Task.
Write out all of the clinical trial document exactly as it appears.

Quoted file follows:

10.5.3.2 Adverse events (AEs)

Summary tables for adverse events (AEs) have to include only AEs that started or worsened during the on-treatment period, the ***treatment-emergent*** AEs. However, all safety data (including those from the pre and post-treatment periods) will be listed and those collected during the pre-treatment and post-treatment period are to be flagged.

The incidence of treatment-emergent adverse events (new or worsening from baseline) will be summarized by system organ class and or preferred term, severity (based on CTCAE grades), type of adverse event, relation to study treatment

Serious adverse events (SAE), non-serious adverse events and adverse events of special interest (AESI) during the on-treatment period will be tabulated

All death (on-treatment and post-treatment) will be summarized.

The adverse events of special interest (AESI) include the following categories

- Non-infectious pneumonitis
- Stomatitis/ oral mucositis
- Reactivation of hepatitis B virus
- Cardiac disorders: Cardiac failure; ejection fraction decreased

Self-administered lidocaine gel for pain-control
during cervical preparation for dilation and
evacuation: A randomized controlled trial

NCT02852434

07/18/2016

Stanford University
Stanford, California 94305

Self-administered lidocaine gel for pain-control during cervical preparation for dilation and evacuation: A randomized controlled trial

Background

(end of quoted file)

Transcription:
10.5.3.2 Adverse events (AEs)

Summary tables for adverse events (AEs) have to include only AEs that started or worsened during the on-treatment period, the ***treatment-emergent*** AEs. However, all safety data (including those from the pre and post-treatment periods) will be listed and those collected during the pre-treatment and post-treatment period are to be flagged.

The incidence of treatment-emergent adverse events (new or worsening from baseline) will be summarized by system organ class and or preferred term, severity (based on CTCAE grades), type of adverse event, relation to study treatment

Serious adverse events (SAE), non-serious adverse events and adverse events of special interest (AESI) during the on-treatment period will be tabulated

All death (on-treatment and post-treatment) will be summarized.

The adverse events of special interest (AESI) include the following categories

- Non-infectious pneumonitis
- Stomatitis/ oral mucositis
- Reactivation of hepatitis B virus
- Cardiac disorders: Cardiac failure; ejection fraction decreased

Self-administered lidocaine gel for pain-control
during cervical preparation for dilation and
evacuation: A randomized controlled trial

NCT02852434

07/18/2016

Stanford University
Stanford, California 94305

Self-administered lidocaine gel for pain-control during cervical preparation for dilation and evacuation: A randomized controlled trial

Background